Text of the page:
Read More Show Less

Product Details

  • ISBN-13: 9780465027316
  • Publisher: Basic Books
  • Publication date: 4/3/2002
  • Pages: 320
  • Lexile: 1510L (what's this?)
  • Product dimensions: 6.29 (w) x 9.33 (h) x 1.06 (d)

Table of Contents

Preface
Map of the Balkan Peninsula, 1912-1913
Chronology
Introduction: Memory of Terror 1
Ch. 1 Assassination, Martyrdom, and Betrayal 7
Ch. 2 The Ottoman Era: The Birth of Balkan Mythology 47
Ch. 3 Bandits with Attitude 85
Ch. 4 Ethnicity versus the Nation-State 120
Ch. 5 Fire, Sword, and Blood: The Birth of the Balkan State 159
Ch. 6 Intractable Boundaries: Balkan Battlefields 195
Epilogue: A Wedding in Sarajevo, 1992 233
Notes 247
Bibliography 281
Index 289
Read More Show Less

Introduction

MEMORY

OF TERROR

Q


Roksanda Petrovic resided at 14 Decembra Street, just south of Slavija Square, in Belgrade. Her building was in the Crveni Krst neighborhood of the Vracar municipality, just three bus stops away from the center of the city. For many years, she enjoyed the view of the city from her apartment on the seventh floor. Petrovic could easily see the northern towns, including New Belgrade. From her balcony, she could watch people strolling on the streets of downtown Belgrade, going about their daily business. The neighborhood, defined by single and two-story houses _and few high-rises, was characteristic of the architecture of postwar Yugoslavia; it was generally a good place to raise a family or, as in the case of Petrovic, retire in tranquillity and relative comfort.On March 24, 1999, at 11 p.m., Petrovic was resting comfortably on her sofa when an air-raid siren initiated what would shortly become a night of terror. The sudden warning took her by surprise, and for a few seconds she imagined the high-pitched sound was a gigantic scream for help. Then her blood froze; reality had quickly set in. Petrovic rushed to her TV, turning it on just as the news anchor, with deliberate calmness, told people to shut down all electrical equipment, lock their doors and windows, and immediately find the nearest shelter. Almost as an afterthought, the visibly nervous man advised that sirens would also announce the end of the strike.Instinctively, Petrovic stepped out onto her balcony and looked up, listening for the warplanes. The only sound that came back was her heartbeat. The siren continued wailing as she stood alone on the balcony, shaking with fear. When she regained control of herself, she went back inside and ran to her neighbors' apartment, only to catch them as they were closing their door, awkwardly holding blankets and bags of valuables. They tried to convince her, almost pleaded with her, to join them in the basement. But Petrovic refused. The thought of being trapped in a hermetically sealed space deep in the ground was more terrifying than the unknown and still-silent enemy high above.Caught between two horrifying alternatives, she returned to her apartment and broke down in tears. But curiosity again forced her to the balcony. This time, she looked at the ground below and could see people running in panic, shouting and gesturing at passersby. The spectacle convinced her that the street was not an option. Frightened and confused, she noticed that the kitchen table was made out of a single piece of thick and strong wood; it seemed the only avenue of protection, and Petrovic slowly slipped underneath with the illusion of safety.A few moments later, she could hear large thuds in the distance. The sound slowly came closer, and each thud became more intense with each passing second. Suddenly, the thuds metamorphosed into explosions. The sound of the detonations became louder and more clear, and she felt the building shake, or at least she believed the structure was beginning to vibrate. Again curiosity overcame fear, and Petrovic crawled out from under her table and peered down on the city. The Belgrade landscape was punctuated by thick columns of black smoke mixed with flames, and the sky was littered with streaks of brilliant light as anti-aircraft fire exploded in midair. Now she could hear the whining drone of the warplanes, but the machines of destruction continued to remain invisible to the naked eye.Once again the voice from the television set warned that no one should be out until the air raid was over. Petrovic retreated under the table, this time too terrified to move. She was obsessed with the thought that she would get caught in a burning building. She prayed to God that if a bomb fell, she would be killed instantly and not suffer the slow decomposition of a lingering death among the flames and rubble.Petrovic lost all track of time, and as the noise tapered off, she edged her way back to the balcony and was astonished to see that Belgrade was surrounded by a ring of fire and a wall of thick black smoke. In that surreal moment, the sound of the telephone brought her back to reality. She returned to the room, picked up the receiver, and heard her relatives from Canada, but she could not find her voice. They tried to calm her, assured her that all would be well. But Petrovic knew, just as the Canadians on the other end of the telephone line knew, that nothing could be done. It is the irony of contemporary technology in general - and the war in Yugoslavia in particular - that while some Canadians are dropping thousands of tons of bombs on a city, others can be talking on the telephone with those on the receiving end.For the next seventy-eight days, Petrovic made her home under the kitchen table during the air raids, praying for deliverance or a merciful death. Her fate depended upon a NATO pilot miles above her home. If he shifted his targeting mechanism just slightly, her world would crash down around her, perhaps leaving the kitchen table as a temporary tombstone.But Petrovic survived the NATO attack, and she eventually even managed to join her relatives in Vancouver.1 She plans, nonetheless, to return home to Belgrade and resume living among the everyday surroundings that elevate life above mere existence. After all, home is a place where someone like Petrovic can speak her own language, be near her friends, and live in the comfort of physical familiarity. The tragedy of Yugoslavia is fundamentally a struggle to achieve security within a common physical space, language, religion, culture, and history. The NATO bombing was one act in a centuries-long theater of the macabre that has characterized war and violence in the Balkans and elsewhere. Q If wars are what define the nature of a society at its worst, then the Balkans offer nothing new to the history of warfare in Europe - or anywhere else, for that matter. What does make the Balkan wars so striking, however, is that they have all been fought over the same problems: nationalism and religion. These are not new or exclusive Balkan phenomena, of course, but inexplicably they have appeared anew at the end of the millennium. Post-Cold War Europe and North America are at a complete loss to understand why these small countries are hostages to the past and seem so willing to fight the same battles all over again. In fact, most Western policy analysts had initially almost refused to consider the role of history in the Balkan crises, and they underestimated the forces of nationalism and religion after the collapse of the Communist system. After all, shouldn't half a century of Communist rule have toned down national consciousness and, at the very least, extinguished any vestiges of religious fervor? Indeed, some Balkan writers have attempted to explain the atrocities that resulted from the breakup of Yugoslavia as a recent experience and not as a Balkan legacy.But if we want to comprehend the bloodstained fate of the modern Balkans, it is necessary to understand the impact and influence that war and its mythology have had on the region in the past. In fact, the history of the Balkan states is replete with heroes, villains, and most important, martyrs who offer an example of self-sacrifice for each succeeding generation.Today, the very word "Balkans" conjures up images of intrigue, war, and human suffering on a scale abhorrent to Western society. To some people, the Balkan countries lack a clear Western orientation and carry far too much cultural baggage to belong in the European club. Western leaders refer to the region as the back door to Europe, the Balkan powder keg, or Europe's doorstep. What these euphemisms hide is, perhaps, the wish that the Balkans were located anywhere other than in Europe.The Europe of today needs to move past its bloody history, and the events in the Balkans are a reminder of a previous dark age of war, mass killing, and destruction. The political, cultural, and economic development of the Balkan countries was interrupted and diverted by the Ottoman conquest in the fifteenth century. The five hundred years of Turkish occupation that followed suppressed the evolution of Balkan societies, so they failed to keep pace with the rest of Europe and North America. In effect, the march of European history and civilization skipped past, and the Renaissance, the Age of Enlightenment, and the Industrial Revolution made little impression on the region. As a result, the Balkan states emerged very late as modern societies and have lagged far behind the technologically advanced West.The modern Balkans have captured the imagination and indignation of North Americans and Western Europeans because the atrocities there are taking place now and not half a century ago. But at the heart of all the Balkan wars is the clarion call of ethnic hatred served up as cultural heritage. The Balkan past is littered with the tribalism, ethnic nationalism, warmongering, mythmaking, and self-serving symbolism of oppression that scar most societies in transition, in the past as well as the present.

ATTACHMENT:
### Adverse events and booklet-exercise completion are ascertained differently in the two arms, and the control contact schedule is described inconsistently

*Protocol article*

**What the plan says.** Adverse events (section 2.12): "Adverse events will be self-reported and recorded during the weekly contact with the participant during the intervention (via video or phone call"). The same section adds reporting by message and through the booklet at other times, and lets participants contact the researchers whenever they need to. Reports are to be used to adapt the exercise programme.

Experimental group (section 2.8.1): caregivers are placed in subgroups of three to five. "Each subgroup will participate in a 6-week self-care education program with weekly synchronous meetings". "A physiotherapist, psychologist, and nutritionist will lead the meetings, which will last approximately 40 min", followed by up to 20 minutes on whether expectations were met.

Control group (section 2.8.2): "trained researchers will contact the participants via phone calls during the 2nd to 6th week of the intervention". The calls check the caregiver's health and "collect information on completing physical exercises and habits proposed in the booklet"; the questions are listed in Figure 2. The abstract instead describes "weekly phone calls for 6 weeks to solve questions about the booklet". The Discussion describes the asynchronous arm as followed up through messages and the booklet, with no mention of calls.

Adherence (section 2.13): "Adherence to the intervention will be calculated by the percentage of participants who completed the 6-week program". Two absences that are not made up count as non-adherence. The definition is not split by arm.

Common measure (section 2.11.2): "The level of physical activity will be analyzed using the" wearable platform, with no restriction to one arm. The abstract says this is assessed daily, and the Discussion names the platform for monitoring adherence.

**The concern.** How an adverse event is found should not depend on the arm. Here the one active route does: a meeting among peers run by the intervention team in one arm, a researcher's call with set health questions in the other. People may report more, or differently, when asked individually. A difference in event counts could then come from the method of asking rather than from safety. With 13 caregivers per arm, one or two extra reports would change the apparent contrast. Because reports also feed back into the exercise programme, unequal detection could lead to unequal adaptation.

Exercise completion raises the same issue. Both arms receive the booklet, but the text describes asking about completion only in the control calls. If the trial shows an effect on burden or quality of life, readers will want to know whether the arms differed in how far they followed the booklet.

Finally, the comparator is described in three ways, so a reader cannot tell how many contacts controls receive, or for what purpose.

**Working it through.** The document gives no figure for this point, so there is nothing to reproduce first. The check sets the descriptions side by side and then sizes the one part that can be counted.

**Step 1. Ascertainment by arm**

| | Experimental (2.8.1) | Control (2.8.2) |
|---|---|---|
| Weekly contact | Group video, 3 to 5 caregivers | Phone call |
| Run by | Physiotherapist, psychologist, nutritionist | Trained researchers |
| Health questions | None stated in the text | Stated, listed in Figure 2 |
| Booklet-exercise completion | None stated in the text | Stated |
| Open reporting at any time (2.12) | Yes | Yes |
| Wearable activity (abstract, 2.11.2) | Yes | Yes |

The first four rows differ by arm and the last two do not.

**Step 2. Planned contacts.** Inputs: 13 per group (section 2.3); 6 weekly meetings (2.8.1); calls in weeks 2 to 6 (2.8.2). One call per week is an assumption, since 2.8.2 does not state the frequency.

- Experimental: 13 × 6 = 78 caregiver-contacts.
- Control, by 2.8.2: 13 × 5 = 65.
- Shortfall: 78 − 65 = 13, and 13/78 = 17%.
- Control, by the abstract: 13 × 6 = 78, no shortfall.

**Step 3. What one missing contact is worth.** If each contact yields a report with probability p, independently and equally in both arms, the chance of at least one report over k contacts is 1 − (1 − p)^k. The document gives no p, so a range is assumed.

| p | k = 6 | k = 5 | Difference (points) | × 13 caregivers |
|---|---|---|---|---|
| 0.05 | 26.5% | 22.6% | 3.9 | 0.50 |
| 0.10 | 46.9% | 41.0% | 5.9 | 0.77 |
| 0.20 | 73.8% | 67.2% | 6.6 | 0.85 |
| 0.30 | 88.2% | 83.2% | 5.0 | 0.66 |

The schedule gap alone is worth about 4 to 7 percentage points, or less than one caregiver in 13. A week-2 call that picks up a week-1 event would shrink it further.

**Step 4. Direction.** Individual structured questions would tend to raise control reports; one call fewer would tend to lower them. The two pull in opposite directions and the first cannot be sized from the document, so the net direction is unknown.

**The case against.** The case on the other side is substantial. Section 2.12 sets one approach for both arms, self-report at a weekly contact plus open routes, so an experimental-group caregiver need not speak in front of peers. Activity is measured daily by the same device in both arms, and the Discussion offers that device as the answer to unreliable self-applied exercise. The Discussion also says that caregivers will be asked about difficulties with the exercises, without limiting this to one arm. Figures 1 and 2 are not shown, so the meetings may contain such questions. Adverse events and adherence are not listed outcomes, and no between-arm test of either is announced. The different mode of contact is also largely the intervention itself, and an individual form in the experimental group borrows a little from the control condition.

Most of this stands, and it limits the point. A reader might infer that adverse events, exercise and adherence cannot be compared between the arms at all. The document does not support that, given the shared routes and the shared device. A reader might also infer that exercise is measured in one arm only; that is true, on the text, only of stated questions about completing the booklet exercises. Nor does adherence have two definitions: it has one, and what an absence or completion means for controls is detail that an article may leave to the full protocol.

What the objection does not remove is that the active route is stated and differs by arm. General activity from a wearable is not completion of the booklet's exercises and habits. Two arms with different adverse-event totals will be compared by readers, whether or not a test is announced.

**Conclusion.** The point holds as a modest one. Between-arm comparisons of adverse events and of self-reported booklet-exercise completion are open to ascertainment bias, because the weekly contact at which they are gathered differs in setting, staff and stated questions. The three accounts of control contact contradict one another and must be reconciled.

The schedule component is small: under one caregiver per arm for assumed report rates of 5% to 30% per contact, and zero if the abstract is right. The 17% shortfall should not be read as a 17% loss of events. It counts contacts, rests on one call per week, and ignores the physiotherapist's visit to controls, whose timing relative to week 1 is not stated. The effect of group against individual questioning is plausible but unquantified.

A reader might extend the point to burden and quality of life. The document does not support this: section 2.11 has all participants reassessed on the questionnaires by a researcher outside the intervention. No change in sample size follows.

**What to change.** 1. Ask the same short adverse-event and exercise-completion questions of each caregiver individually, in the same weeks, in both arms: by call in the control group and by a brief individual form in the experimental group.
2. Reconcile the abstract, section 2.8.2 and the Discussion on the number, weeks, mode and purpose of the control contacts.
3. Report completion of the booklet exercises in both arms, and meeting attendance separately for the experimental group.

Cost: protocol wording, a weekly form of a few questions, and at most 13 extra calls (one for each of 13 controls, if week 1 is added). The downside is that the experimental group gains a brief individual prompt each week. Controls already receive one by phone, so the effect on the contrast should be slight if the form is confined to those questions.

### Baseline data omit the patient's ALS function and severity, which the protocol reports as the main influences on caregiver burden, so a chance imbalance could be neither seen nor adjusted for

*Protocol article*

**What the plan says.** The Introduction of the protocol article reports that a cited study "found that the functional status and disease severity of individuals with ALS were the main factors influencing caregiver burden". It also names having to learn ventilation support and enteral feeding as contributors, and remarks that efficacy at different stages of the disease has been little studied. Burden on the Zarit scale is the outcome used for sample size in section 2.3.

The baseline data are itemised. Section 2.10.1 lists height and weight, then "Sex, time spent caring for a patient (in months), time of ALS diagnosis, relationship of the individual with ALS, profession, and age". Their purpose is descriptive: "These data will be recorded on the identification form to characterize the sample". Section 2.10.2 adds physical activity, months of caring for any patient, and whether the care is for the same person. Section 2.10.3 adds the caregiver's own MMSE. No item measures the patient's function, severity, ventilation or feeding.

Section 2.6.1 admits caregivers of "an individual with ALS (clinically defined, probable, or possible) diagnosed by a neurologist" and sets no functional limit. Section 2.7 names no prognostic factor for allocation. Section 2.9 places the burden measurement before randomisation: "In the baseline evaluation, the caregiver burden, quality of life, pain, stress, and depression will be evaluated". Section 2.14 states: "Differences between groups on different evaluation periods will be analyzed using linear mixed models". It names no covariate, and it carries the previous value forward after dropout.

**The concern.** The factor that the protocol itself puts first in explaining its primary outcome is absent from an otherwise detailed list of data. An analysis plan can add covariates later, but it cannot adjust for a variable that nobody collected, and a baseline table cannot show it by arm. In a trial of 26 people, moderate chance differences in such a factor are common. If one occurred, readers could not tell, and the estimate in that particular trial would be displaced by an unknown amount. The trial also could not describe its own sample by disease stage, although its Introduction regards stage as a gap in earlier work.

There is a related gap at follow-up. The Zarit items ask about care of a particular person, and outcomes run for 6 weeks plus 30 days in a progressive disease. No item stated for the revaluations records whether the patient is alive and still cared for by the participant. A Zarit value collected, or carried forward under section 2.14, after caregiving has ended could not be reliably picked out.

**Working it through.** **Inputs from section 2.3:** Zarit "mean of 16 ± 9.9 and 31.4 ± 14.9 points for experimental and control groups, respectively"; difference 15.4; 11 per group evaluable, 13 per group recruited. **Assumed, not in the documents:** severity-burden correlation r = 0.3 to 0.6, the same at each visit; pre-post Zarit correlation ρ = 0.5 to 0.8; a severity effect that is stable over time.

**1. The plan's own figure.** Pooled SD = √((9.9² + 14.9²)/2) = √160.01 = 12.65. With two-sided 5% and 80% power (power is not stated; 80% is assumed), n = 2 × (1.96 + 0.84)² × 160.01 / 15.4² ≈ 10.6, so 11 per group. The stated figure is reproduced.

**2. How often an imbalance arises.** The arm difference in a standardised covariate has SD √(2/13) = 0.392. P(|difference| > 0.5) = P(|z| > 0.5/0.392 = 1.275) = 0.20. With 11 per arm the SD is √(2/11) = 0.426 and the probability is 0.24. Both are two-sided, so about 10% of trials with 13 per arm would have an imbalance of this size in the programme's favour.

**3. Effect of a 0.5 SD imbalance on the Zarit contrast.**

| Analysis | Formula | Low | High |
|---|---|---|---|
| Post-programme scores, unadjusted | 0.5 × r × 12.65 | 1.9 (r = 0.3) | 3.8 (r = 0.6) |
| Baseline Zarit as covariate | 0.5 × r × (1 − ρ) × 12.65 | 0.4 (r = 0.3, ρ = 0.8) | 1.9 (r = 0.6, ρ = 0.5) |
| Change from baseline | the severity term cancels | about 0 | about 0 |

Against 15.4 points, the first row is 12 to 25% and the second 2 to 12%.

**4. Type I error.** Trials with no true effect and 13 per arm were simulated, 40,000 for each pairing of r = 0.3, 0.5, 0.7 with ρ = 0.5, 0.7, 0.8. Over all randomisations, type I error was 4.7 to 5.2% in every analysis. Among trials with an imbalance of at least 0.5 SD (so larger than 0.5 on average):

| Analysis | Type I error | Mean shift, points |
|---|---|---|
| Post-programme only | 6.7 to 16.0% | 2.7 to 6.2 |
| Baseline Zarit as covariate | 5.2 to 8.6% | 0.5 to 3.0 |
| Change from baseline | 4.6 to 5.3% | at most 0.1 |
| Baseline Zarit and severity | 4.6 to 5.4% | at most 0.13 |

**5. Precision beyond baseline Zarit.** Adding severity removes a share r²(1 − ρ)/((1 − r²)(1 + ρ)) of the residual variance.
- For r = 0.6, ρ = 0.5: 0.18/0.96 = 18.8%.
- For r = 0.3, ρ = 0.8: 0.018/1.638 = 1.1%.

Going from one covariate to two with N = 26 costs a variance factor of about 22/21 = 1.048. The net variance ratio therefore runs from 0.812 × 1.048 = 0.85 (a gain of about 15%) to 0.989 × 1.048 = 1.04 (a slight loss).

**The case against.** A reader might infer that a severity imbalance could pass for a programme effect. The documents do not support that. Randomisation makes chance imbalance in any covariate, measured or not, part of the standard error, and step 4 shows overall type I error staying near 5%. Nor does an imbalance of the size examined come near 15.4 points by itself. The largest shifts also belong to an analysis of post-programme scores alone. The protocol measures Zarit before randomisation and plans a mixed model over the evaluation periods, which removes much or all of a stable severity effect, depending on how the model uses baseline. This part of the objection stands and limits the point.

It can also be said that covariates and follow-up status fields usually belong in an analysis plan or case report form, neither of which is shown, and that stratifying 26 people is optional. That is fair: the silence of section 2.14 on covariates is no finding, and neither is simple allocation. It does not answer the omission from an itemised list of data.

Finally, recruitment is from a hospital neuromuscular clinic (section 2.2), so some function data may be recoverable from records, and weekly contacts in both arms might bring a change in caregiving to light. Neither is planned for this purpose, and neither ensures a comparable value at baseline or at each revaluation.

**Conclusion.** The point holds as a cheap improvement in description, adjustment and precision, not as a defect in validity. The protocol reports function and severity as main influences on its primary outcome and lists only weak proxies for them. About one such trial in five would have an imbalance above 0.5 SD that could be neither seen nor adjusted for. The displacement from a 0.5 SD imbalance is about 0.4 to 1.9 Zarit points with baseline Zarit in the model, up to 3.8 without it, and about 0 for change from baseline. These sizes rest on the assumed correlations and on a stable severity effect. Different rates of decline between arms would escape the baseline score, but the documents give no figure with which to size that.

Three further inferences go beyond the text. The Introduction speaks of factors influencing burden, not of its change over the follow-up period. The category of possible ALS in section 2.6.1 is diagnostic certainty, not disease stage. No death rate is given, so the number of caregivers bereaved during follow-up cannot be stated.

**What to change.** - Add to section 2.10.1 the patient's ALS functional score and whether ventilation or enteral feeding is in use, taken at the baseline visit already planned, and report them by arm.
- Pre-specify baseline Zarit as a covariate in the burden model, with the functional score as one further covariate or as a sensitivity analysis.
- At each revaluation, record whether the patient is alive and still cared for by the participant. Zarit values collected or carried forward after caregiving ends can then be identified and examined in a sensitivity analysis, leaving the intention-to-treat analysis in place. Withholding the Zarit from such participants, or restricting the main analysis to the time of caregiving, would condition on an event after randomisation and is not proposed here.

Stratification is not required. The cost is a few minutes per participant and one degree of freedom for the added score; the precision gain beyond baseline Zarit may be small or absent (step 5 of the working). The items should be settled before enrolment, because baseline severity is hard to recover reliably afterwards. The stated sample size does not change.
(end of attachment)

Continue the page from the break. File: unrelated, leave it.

Read More Show Less

Customer Reviews

Be the first to write a review
( 0 )
Rating Distribution

5 Star

(0)

4 Star

(0)

3 Star

(0)

2 Star

(0)

1 Star

(0)

Your Rating:

Your Name: Create a Pen Name or

Barnes & Noble.com Review Rules

Our reader reviews allow you to share your comments on titles you liked, or didn't, with others. By submitting an online review, you are representing to Barnes & Noble.com that all information contained in your review is original and accurate in all respects, and that the submission of such content by you and the posting of such content by Barnes & Noble.com does not and will not violate the rights of any third party. Please follow the rules below to help ensure that your review can be posted.

Reviews by Our Customers Under the Age of 13

We highly value and respect everyone's opinion concerning the titles we offer. However, we cannot allow persons under the age of 13 to have accounts at BN.com or to post customer reviews. Please see our Terms of Use for more details.

What to exclude from your review:

Please do not write about reviews, commentary, or information posted on the product page. If you see any errors in the information on the product page, please send us an email.

Reviews should not contain any of the following:

  • - HTML tags, profanity, obscenities, vulgarities, or comments that defame anyone
  • - Time-sensitive information such as tour dates, signings, lectures, etc.
  • - Single-word reviews. Other people will read your review to discover why you liked or didn't like the title. Be descriptive.
  • - Comments focusing on the author or that may ruin the ending for others
  • - Phone numbers, addresses, URLs
  • - Pricing and availability information or alternative ordering information
  • - Advertisements or commercial solicitation

Reminder:

  • - By submitting a review, you grant to Barnes & Noble.com and its sublicensees the royalty-free, perpetual, irrevocable right and license to use the review in accordance with the Barnes & Noble.com Terms of Use.
  • - Barnes & Noble.com reserves the right not to post any review -- particularly those that do not follow the terms and conditions of these Rules. Barnes & Noble.com also reserves the right to remove any review at any time without notice.
  • - See Terms of Use for other conditions and disclaimers.
Search for Products You'd Like to Recommend

Recommend other products that relate to your review. Just search for them below and share!

Create a Pen Name

Your Pen Name is your unique identity on BN.com. It will appear on the reviews you write and other website activities. Your Pen Name cannot be edited, changed or deleted once submitted.

 
Your Pen Name can be any combination of alphanumeric characters (plus - and _), and must be at least two characters long.

Continue Anonymously

    If you find inappropriate content, please report it to Barnes & Noble
    Why is this product inappropriate?
    Comments (optional)